The proof of the pudding and all that….

Overnight, while the custard was cooling in the fridge and I continued my menu planing, I decided to up the ante and have some more people round to taste the day’s efforts, so a call to M’s parents and I was cooking for four, all the better to get the recipes right (I often forget to halve one ingredient when I’m reducing numbers) and a more formal thank you for the gift of Ashburton vouchers, which I put to good use in March.

I didn’t change my mind about the main course coming from Made in Italy (although the FL black sea bass and vanilla sauce recipe did tempt me…another time) and I added a simple starter too. Plus a promise of some birthday brownies for a friend. Hmm, suddenly looking like a busy day.

But back to dessert.

[Voiceover man] Previously on “Doesn’t Do Dishes”… [/voiceover man]

The custard was made and chilled in the fridge overnight. It then went into the freezer. Between other jobs I removed it from the freeze, gave it a few minutes of kMixing and popped it back in the chill.

First job on Tuesday was to make the veloutes because they also needed some freezer love before their final baking and plating. The mixture was very easy to do, especially with the help of my trusty kMix for the whipped egg whites, which were folded into a chocolate-flour batter, into which a soaked gelatin sheet had been whisked. Since I don’t have any of those silver ring moulds, I thought my silicon muffin mould might work to freeze the puddings in… veloute mix in, cling film over and into the freezer for several hours.

Next up, the biscuits. These were a cinch to make. Plain and wholemeal flours, bicarb, cinnamon, honey, salt, brown and white sugar, mixed and rolled between layers of baking parchment.

The rolled dough also went into my now-quite-crowded freezer to chill until I needed it.

So, pudding assembled and ready to go.

All of the component parts were fairly simple to do. Only the veloute needed some particular timing to make sure the egg whites were ready at the same time as the chocolate batter. Saying that, I did find myself reading each stage of the recipe about 4 times to make sure I hadn’t screwed anything up.

When it came to serving it, it did take my full attention. I could have (and should have) cooked the cookies earlier but forgot, so they were baked first. They were a little fiddly in that you bake the whole sheet of cookie dough, remove after 8 minutes, cut your discs out, wiggling the cutter round to make some space for the cookie to expand a wee bit, and then bake again for another few minutes. Then they’re meant to cool until you need them, but I needed them immediately, so they didn’t cool much.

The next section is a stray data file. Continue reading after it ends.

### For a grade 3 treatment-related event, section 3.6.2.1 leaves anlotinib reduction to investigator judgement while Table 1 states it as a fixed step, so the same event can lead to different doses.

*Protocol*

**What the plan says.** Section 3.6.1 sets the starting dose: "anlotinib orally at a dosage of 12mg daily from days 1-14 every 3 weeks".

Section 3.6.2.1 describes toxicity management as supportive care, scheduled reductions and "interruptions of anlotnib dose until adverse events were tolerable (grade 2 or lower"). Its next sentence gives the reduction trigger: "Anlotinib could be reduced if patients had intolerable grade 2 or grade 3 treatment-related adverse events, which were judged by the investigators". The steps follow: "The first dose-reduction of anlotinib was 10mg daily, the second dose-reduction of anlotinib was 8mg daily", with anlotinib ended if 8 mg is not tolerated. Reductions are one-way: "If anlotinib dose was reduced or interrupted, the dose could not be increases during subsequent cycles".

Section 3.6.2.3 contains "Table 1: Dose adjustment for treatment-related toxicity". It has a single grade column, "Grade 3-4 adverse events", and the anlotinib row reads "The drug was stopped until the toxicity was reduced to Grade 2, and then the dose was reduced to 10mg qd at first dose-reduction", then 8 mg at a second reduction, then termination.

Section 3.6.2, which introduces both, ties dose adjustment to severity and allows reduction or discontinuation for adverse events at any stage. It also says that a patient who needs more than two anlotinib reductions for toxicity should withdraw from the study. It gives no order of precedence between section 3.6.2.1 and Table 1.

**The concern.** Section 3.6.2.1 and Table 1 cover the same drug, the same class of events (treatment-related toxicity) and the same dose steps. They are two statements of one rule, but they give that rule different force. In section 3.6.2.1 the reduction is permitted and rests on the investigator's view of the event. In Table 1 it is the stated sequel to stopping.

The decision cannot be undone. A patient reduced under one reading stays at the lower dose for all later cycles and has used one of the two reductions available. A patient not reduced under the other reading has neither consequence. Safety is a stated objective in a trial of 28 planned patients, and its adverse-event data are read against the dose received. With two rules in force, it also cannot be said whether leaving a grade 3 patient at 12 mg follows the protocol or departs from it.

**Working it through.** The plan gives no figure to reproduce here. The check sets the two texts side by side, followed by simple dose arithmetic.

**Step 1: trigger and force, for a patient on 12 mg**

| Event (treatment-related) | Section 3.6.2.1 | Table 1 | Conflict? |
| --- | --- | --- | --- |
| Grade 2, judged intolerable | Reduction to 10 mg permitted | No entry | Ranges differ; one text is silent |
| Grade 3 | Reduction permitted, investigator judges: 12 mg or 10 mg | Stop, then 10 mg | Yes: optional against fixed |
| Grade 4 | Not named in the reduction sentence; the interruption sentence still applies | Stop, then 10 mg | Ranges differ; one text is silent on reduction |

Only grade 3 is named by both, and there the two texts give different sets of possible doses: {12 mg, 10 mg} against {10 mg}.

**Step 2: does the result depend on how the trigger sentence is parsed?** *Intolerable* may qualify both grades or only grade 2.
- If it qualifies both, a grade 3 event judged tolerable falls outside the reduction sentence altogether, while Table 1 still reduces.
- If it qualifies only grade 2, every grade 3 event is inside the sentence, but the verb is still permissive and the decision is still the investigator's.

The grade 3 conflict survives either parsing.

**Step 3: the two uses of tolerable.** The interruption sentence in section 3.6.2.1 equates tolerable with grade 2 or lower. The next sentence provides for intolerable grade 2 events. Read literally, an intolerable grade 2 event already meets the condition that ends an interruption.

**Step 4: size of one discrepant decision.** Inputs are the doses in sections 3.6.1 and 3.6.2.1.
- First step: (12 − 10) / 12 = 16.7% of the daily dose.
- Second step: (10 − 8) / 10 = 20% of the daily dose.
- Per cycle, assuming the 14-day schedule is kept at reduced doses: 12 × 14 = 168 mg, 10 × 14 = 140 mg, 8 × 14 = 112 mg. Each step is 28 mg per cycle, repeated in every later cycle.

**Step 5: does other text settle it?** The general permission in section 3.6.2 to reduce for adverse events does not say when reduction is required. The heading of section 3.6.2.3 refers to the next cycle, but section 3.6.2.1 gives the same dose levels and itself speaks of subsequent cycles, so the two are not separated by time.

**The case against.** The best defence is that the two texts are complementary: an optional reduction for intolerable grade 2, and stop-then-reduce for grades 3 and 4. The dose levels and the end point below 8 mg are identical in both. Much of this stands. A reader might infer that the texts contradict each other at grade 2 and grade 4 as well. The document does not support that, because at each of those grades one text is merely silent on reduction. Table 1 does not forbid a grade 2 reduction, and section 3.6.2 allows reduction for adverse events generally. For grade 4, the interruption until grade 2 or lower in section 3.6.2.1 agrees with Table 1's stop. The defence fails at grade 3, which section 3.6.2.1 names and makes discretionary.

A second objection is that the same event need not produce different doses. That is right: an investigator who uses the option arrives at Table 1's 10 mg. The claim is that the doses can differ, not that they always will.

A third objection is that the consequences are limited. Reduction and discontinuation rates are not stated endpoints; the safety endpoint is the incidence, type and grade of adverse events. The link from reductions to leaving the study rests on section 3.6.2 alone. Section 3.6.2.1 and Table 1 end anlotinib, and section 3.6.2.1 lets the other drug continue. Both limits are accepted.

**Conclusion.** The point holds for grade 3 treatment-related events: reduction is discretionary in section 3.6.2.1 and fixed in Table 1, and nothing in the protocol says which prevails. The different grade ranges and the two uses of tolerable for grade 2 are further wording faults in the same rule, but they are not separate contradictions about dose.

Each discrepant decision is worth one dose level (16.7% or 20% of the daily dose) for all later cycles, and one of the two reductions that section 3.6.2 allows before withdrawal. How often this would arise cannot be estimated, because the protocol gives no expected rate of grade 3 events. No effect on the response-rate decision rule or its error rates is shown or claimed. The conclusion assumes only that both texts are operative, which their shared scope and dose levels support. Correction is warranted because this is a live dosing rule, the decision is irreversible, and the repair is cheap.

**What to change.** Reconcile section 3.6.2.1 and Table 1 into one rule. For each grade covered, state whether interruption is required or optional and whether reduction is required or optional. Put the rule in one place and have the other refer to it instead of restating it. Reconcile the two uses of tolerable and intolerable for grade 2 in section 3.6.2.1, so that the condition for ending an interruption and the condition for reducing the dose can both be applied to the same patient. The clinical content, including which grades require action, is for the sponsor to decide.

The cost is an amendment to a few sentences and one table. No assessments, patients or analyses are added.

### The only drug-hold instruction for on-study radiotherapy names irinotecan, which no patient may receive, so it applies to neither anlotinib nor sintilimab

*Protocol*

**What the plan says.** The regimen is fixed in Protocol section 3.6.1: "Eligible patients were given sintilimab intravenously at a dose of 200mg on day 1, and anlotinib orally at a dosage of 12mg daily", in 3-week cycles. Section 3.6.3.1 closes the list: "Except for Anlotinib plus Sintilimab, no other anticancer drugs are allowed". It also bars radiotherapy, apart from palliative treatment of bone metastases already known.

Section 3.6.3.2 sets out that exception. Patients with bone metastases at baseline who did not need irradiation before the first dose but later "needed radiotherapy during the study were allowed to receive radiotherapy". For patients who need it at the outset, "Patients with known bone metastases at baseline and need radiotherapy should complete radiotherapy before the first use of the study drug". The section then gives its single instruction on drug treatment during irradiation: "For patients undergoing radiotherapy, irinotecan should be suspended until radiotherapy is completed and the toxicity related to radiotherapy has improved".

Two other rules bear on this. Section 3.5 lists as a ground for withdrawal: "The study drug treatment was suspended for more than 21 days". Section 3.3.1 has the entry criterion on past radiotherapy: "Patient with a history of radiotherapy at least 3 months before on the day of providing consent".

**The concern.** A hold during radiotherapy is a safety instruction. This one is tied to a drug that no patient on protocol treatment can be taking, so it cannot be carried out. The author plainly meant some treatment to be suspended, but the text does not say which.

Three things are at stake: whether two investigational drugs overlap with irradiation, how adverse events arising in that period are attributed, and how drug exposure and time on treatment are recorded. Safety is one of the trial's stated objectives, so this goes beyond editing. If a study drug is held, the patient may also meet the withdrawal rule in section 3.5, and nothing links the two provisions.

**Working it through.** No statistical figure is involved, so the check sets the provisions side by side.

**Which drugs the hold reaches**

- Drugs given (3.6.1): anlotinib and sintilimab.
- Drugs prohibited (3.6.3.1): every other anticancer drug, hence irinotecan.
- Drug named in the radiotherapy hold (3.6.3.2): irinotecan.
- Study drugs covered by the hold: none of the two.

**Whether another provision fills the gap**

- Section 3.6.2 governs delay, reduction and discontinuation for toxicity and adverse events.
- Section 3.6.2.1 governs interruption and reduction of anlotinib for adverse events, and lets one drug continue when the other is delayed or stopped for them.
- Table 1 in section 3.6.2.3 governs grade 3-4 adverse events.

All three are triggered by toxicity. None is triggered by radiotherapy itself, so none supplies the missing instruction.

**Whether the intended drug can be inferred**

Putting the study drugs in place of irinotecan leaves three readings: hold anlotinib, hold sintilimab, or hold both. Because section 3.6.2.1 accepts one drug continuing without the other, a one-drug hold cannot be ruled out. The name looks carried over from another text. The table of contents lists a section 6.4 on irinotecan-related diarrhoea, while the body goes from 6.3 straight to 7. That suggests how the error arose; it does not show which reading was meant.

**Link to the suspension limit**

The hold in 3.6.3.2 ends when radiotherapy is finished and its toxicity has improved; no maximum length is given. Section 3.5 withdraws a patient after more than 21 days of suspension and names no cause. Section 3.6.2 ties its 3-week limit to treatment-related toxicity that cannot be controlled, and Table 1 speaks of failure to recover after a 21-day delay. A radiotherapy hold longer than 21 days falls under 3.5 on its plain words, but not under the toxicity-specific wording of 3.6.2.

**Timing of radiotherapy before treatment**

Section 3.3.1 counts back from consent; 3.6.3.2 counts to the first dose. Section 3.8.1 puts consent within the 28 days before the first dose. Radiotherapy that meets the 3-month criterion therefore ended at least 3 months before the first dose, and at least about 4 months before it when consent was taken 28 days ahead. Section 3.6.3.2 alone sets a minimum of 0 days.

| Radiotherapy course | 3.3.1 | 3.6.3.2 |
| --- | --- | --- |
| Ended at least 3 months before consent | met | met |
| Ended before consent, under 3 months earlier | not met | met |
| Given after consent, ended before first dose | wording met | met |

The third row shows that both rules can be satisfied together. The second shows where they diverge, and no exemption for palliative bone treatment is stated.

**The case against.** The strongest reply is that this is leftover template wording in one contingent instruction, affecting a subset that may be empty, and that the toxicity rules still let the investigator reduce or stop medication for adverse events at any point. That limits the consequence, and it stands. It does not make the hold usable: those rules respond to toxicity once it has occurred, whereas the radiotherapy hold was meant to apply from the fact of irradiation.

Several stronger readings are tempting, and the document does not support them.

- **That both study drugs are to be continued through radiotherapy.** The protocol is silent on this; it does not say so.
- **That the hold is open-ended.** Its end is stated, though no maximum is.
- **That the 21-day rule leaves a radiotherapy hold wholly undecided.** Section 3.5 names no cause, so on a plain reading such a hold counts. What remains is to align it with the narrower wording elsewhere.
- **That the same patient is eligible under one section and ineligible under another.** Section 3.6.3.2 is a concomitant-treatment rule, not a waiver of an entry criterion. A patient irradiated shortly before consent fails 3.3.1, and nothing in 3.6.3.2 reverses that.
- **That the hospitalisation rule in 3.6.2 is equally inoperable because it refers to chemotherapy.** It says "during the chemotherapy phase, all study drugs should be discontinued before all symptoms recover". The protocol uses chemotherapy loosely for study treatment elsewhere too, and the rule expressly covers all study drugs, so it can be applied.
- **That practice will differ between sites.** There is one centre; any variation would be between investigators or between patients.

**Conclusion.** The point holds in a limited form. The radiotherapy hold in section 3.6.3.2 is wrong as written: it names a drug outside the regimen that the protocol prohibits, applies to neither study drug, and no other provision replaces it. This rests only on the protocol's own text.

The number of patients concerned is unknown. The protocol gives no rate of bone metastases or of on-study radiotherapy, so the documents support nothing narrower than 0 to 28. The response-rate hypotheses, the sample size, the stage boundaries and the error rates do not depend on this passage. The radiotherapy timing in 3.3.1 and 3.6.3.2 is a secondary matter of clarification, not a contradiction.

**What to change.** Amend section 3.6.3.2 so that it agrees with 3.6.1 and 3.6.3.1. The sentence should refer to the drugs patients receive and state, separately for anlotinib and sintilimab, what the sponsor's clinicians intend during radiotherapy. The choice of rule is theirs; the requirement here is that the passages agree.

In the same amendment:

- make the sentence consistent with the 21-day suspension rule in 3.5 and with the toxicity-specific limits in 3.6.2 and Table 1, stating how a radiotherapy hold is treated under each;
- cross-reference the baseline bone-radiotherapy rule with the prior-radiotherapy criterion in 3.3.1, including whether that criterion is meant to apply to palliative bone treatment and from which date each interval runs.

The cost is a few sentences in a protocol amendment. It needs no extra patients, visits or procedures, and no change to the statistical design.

Hmm, as I type, I’m thinking this could be a cause of later problems….

Anyway, cookies done, it was time for the veloutes. These were eased from the silicon moulds with the help of a warmed knife and placed on a cookie. This then went into a hot oven for 14 minutes at which point “The veloutes should look set but still be soft in the center”. Oh. Right, Set? Er, how about making their way across the baking sheet in a delicious looking soft, molten chocolate river? No?

I have identified several suspects in the mystery of the yummy-but-certainly-not-set veloutes:

  • I got the conversion of American measures to UK wrong and put in too little flour
  • wholewheat pastry flour is not the same as wholewheat plain flour
  • baking soda is not bicarbonate of soda (but I’m fairly certain it is)
  • the hot cookie started melting the bottom of the veloute too quickly
  • my oven wasn’t hot enough to cook the veloutes before they melted and slumped

Who knows? What I do know is that they tasted good. Really good. The final plating was a puddle of chocolate sauce (hot double cream poured over same weight of chopped chocolate and mixed), a ring of cinnamon ice cream, and the cookie/veloute ooze fest perched atop.

This was the prettiest of a fairly ugly bunch, and its in the interests of cooking honesty that I include it 🙂

Everyone loved it though and the only change I’d make to the recipe when I make it again (because there will be a next time, oh yes there will) is to add another cinnamon stick to the custard as the flavour didn’t come through as much as we would have liked once the custard was an ice cream. But that’s it. Pudding heaven on a plate. I consider my French Laundry cookbook cherry popped!

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